Enfield Shaker Bristol Cookies Recipe

SISTER MARTHA WETHERELL, ENFIELD SHAKER VILLAGE, NEW HAMPSHIRE
Enfield Shaker Bristol Cookies
Enfield Shaker Bristol Cookies

ORIGINAL RECIPE

One cup sugar, two-thirds cup milk, half a cup of butter, two eggs, half a nutmeg, three teaspoons baking powder, flour to roll.

Enfield Shaker Bristol Cookies Recipe

KITCHEN-TESTED BY NAN MUNSEY, ENFIELD SHAKER MUSEUM

UPDATED RECIPE #1

1 cup (200 grams) sugar
1/2 cup (113 grams) butter
2 large eggs
1 1/2 teaspoon freshly ground nutmeg
1/2 teaspoon salt
3 teaspoon baking powder
4 cups (480 grams) flour
2/3 cup (160 grams) milk

 

Preheat oven to 350 degrees Fahrenheit. Line with parchment paper or grease 3 baking sheets.

In a mixing bowl, beat together the softened butter and sugar. Beat in the eggs, one at a time.

In a separate bowl, combine the flour, nutmeg, salt, and baking powder. Add the dry ingredients alternately with the milk, beating after each addition.

Chill for an hour. Roll 1/4″ thick and cut out with cookie cutters.

Bake one sheet at a time in the middle of the oven for 12-15 minutes, until edges are light golden brown.

UPDATED RECIPE #2

Cookie
1 cup (200 grams) sugar
1 cup (226 grams) butter
1 large egg
1 1/2 teaspoon freshly ground nutmeg
1/2 teaspoon salt
1 teaspoon baking powder
4 cups (480 grams) flour

 

Preheat oven to 350 degrees Farenheit. Line with parchment paper or grease 3 baking sheets.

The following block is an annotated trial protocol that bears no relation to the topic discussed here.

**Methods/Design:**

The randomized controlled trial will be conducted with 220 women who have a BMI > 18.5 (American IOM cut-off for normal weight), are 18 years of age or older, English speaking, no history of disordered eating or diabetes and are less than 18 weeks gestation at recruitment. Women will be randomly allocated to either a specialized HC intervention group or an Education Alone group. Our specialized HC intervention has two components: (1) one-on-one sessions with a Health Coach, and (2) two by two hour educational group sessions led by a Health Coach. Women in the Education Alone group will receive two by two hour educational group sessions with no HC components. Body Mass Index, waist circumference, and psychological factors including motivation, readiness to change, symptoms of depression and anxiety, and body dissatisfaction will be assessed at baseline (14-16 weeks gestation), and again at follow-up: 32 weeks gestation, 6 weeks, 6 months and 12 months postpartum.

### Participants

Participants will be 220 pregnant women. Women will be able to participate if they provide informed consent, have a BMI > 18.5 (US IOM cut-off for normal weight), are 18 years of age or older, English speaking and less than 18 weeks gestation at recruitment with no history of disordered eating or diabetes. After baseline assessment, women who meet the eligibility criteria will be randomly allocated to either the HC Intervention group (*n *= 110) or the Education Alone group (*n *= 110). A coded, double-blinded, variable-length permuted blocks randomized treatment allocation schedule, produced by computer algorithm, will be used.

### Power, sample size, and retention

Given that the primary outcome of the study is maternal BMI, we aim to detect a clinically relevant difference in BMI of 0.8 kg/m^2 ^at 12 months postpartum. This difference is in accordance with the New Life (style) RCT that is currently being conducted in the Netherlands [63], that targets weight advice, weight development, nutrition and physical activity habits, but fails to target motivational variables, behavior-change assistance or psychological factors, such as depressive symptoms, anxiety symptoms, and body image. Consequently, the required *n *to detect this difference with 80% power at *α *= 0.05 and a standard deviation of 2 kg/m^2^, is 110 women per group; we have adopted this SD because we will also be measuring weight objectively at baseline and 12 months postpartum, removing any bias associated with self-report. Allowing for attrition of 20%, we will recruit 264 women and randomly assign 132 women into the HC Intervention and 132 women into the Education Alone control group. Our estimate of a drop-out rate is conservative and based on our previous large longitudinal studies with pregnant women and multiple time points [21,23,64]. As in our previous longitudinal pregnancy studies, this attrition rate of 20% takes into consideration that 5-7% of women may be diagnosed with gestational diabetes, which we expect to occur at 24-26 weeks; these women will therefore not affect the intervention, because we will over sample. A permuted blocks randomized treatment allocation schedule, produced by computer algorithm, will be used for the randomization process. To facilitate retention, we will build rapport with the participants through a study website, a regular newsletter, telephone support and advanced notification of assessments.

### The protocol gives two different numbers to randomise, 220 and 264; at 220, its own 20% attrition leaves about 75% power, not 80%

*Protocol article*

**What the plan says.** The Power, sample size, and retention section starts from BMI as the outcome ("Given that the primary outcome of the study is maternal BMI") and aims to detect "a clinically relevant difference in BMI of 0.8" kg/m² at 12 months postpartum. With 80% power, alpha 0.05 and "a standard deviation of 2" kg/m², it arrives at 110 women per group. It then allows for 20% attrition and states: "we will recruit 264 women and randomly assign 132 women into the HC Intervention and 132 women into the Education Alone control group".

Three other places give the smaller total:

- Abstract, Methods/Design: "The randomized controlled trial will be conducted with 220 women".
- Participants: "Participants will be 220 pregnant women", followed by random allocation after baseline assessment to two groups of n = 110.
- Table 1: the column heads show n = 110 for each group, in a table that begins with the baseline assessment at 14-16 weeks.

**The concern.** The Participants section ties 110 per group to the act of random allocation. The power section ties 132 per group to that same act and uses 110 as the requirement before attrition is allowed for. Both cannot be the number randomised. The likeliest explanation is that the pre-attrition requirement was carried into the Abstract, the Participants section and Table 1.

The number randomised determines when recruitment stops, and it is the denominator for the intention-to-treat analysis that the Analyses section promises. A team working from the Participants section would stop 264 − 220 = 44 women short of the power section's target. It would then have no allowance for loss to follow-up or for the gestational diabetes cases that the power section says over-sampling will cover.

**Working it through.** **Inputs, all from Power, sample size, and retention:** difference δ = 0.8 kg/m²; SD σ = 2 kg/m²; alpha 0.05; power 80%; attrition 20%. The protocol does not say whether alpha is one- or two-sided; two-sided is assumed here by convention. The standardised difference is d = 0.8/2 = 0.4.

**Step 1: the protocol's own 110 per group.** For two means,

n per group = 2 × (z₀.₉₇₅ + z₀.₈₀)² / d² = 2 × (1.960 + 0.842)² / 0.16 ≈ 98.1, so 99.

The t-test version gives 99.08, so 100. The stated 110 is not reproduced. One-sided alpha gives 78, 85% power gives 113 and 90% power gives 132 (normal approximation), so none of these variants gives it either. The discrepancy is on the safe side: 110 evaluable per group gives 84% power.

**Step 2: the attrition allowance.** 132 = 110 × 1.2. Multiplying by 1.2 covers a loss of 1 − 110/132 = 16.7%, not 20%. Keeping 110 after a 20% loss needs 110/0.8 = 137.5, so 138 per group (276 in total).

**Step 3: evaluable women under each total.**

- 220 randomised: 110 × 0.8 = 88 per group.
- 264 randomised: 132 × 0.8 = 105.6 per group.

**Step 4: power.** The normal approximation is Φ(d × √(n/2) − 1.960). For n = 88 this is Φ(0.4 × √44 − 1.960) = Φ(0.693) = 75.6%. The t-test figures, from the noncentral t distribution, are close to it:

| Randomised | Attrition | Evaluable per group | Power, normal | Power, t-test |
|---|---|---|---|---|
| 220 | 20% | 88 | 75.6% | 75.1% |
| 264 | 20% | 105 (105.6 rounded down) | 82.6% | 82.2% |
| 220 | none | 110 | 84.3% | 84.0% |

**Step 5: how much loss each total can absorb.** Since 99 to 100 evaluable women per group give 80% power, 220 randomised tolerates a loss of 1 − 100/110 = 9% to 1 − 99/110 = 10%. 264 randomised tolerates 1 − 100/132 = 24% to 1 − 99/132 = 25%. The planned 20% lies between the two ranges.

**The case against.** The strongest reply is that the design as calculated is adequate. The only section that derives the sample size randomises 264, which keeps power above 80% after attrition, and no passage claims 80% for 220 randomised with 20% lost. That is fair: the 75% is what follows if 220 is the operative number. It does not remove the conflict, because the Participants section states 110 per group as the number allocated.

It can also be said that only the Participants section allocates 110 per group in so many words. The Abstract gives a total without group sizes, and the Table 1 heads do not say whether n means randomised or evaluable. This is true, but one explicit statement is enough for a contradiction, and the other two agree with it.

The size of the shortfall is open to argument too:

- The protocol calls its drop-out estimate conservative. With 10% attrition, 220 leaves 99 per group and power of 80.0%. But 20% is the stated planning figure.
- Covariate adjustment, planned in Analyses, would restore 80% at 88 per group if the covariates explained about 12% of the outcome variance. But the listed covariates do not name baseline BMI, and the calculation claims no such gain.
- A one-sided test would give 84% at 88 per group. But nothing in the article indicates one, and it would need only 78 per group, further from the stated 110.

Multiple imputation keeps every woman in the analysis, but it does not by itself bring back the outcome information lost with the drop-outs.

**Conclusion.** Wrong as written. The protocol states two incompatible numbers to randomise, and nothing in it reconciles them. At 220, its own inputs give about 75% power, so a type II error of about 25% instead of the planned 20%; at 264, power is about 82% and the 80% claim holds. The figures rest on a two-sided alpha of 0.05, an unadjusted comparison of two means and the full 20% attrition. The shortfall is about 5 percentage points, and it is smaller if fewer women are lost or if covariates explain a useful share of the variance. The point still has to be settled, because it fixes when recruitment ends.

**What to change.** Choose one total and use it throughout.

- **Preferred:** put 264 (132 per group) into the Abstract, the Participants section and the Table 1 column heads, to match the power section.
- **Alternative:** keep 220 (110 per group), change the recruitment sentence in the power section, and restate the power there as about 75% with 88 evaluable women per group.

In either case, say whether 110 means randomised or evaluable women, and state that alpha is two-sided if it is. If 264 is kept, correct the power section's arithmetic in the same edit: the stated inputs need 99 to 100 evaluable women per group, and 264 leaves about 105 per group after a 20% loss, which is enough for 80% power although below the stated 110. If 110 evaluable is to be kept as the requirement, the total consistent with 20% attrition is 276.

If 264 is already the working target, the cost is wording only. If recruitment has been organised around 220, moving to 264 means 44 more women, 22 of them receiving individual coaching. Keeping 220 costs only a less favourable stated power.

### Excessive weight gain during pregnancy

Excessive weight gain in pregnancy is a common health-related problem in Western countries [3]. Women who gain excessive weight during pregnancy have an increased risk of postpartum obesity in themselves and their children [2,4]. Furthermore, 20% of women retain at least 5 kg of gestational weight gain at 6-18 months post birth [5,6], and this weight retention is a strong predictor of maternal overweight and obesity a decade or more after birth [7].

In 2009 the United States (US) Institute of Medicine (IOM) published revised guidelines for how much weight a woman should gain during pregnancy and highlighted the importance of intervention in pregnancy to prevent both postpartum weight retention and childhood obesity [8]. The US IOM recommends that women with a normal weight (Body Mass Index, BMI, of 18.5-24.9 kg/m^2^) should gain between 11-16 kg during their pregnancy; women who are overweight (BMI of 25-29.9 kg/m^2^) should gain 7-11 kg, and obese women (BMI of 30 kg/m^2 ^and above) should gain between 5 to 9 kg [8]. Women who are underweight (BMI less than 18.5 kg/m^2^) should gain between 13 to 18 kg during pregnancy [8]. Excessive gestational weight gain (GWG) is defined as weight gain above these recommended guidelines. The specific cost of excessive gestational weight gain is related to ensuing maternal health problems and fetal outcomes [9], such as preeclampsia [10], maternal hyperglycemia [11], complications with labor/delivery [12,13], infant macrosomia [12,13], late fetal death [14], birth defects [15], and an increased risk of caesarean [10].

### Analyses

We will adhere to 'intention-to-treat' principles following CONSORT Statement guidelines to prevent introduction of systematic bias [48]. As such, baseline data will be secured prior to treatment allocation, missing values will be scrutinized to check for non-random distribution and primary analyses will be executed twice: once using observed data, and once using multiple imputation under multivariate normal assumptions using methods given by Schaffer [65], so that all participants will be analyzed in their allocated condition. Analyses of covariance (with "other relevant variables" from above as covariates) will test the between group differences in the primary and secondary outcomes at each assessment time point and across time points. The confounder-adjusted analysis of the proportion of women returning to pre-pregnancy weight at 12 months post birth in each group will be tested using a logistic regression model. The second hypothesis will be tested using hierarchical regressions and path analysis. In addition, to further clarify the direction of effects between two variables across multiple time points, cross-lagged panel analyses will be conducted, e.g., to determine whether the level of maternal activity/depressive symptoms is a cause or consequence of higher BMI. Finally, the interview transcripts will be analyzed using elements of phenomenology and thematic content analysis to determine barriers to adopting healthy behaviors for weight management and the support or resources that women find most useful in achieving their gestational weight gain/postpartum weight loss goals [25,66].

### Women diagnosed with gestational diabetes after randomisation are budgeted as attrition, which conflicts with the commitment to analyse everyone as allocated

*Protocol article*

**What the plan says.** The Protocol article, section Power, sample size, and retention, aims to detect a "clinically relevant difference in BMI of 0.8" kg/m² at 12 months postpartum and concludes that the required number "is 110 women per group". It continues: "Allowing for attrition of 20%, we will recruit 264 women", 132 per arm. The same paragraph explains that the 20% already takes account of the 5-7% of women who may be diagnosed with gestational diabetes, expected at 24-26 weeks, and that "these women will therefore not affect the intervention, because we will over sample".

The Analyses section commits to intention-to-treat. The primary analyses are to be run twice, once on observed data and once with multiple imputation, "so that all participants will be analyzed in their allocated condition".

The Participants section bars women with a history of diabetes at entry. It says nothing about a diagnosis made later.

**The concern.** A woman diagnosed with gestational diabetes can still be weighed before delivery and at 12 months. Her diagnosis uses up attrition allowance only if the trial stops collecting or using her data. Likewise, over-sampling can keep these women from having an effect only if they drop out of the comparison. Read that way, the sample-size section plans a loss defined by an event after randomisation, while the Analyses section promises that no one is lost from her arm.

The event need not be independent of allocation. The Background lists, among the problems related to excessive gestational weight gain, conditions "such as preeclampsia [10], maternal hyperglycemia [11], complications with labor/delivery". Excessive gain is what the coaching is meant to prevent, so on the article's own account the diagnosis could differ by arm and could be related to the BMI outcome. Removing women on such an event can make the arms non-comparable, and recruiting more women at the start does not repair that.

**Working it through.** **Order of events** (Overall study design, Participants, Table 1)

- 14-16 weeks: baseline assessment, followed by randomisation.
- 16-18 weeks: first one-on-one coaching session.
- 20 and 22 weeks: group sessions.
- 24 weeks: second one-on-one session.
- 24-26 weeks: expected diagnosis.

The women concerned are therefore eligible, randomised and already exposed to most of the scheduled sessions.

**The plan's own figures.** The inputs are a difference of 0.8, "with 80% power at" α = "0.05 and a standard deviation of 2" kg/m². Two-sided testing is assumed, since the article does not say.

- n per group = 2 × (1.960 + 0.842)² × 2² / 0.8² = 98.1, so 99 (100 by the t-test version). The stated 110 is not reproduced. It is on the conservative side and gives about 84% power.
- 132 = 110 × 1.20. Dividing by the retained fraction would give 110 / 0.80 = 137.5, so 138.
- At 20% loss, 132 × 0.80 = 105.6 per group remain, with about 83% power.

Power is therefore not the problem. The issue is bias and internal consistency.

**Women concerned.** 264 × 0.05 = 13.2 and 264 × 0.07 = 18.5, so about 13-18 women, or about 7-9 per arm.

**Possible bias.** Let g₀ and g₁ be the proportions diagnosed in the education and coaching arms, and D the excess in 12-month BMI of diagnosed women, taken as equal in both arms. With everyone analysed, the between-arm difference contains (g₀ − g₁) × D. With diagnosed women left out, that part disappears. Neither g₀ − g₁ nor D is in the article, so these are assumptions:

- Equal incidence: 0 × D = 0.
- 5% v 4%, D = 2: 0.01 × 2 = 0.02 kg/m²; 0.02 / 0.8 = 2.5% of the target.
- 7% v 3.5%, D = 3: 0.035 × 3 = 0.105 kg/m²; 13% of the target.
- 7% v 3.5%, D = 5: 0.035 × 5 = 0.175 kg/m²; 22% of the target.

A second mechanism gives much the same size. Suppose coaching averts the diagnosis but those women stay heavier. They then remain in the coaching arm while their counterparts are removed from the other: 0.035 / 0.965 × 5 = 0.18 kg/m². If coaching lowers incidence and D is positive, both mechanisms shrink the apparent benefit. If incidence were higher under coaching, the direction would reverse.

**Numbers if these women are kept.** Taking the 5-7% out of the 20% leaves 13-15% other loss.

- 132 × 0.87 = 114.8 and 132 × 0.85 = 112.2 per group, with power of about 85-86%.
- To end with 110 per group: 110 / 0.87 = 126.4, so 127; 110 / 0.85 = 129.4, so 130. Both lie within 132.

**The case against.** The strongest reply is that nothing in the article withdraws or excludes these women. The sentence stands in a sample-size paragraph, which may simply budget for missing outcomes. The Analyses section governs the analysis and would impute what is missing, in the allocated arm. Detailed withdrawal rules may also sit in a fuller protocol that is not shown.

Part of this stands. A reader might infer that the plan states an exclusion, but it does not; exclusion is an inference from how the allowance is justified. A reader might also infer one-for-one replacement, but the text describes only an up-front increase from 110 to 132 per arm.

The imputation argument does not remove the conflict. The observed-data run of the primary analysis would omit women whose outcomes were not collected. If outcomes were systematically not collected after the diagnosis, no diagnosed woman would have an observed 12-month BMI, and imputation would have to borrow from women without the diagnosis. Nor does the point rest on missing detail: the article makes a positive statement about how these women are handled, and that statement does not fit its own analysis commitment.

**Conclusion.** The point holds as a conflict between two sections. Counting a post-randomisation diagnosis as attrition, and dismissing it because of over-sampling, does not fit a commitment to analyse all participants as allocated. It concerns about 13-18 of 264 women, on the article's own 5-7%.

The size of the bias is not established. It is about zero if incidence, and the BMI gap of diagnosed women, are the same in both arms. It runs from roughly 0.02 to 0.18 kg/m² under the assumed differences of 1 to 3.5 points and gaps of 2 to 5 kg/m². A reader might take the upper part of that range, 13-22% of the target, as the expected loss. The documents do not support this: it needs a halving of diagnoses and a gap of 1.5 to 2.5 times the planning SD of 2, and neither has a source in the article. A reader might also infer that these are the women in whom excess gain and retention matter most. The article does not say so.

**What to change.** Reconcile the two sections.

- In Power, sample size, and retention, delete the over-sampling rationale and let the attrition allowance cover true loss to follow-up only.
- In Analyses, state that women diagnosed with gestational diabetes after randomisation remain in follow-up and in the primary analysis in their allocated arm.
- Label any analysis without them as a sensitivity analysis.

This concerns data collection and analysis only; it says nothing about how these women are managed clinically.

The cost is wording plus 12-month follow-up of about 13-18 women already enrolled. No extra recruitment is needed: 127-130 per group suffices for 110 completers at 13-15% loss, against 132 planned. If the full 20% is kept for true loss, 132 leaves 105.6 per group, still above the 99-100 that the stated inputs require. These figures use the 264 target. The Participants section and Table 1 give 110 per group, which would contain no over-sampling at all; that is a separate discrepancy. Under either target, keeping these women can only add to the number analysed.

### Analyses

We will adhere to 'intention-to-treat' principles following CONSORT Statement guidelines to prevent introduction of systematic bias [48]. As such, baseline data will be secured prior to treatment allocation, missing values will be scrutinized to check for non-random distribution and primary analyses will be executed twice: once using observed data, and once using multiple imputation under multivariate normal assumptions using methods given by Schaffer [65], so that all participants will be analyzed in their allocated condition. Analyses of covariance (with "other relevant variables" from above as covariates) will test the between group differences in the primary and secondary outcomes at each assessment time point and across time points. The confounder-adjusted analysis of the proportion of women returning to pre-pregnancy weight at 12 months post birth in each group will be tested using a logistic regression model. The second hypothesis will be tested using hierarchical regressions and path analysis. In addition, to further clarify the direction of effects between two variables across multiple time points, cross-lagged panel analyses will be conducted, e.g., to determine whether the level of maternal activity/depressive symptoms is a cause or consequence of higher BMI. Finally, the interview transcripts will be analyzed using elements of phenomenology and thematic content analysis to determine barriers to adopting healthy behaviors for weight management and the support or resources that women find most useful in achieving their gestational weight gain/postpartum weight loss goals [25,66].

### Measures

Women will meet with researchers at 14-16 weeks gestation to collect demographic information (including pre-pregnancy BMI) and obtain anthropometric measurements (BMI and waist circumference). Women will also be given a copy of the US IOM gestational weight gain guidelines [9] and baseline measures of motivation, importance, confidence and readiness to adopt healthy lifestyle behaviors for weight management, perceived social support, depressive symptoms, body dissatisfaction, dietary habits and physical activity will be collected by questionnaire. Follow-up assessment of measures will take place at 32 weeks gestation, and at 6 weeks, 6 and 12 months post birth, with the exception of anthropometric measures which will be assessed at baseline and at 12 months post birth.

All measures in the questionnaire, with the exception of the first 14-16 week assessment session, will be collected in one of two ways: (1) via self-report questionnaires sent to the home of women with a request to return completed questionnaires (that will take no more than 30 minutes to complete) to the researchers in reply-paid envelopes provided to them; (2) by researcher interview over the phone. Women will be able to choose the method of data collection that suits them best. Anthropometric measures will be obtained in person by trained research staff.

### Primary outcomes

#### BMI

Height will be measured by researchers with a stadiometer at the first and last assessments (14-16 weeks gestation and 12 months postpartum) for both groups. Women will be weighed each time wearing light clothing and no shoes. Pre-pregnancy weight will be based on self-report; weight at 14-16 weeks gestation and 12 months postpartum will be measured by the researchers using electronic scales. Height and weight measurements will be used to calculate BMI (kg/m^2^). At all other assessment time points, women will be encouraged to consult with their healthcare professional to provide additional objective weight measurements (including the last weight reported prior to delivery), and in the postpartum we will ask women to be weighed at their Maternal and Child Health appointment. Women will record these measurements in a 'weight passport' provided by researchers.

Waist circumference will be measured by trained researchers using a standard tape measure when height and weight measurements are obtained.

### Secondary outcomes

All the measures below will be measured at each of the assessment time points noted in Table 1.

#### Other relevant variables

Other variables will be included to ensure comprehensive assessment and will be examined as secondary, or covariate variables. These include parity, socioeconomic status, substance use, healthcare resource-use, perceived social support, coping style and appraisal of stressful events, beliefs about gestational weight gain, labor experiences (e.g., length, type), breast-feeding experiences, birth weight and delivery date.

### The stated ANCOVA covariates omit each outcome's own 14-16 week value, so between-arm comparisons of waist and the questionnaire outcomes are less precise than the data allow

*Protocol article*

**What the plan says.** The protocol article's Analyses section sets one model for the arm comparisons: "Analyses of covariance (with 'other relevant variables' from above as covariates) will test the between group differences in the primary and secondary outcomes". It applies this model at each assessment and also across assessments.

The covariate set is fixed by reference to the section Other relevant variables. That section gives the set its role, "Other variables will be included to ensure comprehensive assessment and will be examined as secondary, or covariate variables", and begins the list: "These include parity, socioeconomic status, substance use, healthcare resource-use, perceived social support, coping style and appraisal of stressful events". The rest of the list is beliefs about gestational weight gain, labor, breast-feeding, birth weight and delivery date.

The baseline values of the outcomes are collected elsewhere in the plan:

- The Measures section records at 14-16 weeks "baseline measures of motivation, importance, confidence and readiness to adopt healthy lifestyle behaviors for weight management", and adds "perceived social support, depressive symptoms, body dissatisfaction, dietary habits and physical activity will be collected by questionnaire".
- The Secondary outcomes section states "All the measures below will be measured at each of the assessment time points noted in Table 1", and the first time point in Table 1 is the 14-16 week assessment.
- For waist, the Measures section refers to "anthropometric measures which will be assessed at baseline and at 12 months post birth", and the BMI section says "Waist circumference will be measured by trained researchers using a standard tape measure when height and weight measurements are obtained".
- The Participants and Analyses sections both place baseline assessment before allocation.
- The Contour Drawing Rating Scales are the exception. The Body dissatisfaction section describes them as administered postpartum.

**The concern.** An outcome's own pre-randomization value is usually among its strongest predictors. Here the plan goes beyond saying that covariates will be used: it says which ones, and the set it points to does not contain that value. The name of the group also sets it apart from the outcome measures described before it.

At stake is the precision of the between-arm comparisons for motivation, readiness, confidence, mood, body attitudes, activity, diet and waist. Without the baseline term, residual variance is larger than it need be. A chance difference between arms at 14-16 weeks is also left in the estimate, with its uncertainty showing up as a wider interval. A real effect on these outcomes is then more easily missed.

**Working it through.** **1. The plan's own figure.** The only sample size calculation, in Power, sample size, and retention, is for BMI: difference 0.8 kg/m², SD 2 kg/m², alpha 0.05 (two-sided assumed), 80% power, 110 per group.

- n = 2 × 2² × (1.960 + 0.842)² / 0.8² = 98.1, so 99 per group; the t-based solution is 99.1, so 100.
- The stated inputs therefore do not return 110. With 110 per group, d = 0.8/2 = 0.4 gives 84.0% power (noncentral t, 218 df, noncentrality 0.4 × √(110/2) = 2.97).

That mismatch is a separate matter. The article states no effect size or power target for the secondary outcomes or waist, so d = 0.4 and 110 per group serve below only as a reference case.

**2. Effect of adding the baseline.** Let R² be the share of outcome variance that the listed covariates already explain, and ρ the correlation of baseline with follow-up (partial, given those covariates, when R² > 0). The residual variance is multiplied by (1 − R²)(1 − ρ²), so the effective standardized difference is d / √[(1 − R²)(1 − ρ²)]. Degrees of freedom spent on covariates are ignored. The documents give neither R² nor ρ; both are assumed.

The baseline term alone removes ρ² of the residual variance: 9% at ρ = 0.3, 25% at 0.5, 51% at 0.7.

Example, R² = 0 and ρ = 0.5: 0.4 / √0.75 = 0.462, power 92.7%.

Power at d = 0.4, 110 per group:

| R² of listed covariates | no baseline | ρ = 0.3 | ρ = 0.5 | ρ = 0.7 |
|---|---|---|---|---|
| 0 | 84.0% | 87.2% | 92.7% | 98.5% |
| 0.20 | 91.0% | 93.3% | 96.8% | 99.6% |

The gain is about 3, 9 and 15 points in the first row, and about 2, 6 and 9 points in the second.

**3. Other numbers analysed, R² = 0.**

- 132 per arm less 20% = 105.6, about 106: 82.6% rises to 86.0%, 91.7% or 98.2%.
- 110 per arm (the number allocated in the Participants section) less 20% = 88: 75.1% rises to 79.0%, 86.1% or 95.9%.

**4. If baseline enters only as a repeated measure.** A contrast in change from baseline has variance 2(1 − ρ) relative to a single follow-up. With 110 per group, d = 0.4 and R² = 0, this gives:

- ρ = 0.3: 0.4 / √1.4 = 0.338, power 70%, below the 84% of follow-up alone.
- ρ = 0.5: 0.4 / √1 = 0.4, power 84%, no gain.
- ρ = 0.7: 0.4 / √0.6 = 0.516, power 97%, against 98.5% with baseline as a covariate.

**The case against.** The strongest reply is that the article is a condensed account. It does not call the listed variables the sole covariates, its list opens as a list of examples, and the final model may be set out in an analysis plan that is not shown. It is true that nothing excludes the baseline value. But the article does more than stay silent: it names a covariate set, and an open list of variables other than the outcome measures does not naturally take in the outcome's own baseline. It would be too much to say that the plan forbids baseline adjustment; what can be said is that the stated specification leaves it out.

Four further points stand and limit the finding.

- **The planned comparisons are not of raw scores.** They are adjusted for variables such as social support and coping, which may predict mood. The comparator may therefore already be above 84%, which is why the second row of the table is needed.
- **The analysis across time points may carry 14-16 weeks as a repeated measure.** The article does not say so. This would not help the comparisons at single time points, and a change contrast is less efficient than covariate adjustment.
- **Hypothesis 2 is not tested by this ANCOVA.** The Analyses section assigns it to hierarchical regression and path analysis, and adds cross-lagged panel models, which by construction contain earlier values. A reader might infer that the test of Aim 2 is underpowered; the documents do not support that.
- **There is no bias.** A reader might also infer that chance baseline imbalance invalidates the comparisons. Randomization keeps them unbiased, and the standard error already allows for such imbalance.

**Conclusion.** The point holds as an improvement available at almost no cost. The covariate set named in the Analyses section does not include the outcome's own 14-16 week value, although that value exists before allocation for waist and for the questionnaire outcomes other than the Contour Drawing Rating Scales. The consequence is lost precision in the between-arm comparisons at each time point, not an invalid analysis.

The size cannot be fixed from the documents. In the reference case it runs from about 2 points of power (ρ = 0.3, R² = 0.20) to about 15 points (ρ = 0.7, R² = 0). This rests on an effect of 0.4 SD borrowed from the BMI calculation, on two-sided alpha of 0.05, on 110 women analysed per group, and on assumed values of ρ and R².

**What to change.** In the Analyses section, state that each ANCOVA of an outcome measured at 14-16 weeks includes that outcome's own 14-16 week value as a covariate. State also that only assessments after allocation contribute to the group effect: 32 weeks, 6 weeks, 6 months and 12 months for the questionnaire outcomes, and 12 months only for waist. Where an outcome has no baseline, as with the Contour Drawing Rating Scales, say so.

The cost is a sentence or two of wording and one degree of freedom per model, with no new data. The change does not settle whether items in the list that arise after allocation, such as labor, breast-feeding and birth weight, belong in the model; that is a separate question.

In a mixing bowl, beat together the softened butter and sugar. Beat in the egg.

In a separate bowl, combine the flour, nutmeg, salt, and baking powder. Add the dry ingredients and beat until incorporated.

Chill for an hour. Roll ¼ “thick and cut out with cookie cutters.

Bake one sheet at a time in the middle of the oven for 12-15 minutes, until edges are light golden brown.

When cool, glaze with sugar glaze (optional recipe below).

Glaze
1/8 cup (30 grams) milk
Sparkling or regular sugar

 

In small mixing bowl, pour milk and add sugar slowly to make this glaze as thin or as thick as you want. Whisk together until smooth and desired consistency is reached.

 

Kitchen-Tester’s Note: Updated Recipe #1 produced soft, almost scone-like cookies. The texture of the cookies in Updated Recipe #2 was crisper, similar to a modern butter cookie.

This recipe first appeared in Shaker Recipes for Cooks and Homemakers, by William Lassiter (New York: Greenwich Book Publishers, 1959, p. 130) and is attributed to Sister Martha Wetherhill. Shaker Recipes for Cooks and Homemakers was reprinted by Bonanza Books in 1978 under the title Shaker Recipes and Formulas for Cooks and Homemakers. Both editions are out of print, but are available at reasonable cost at www.abebooks.com or www.eBay.com.

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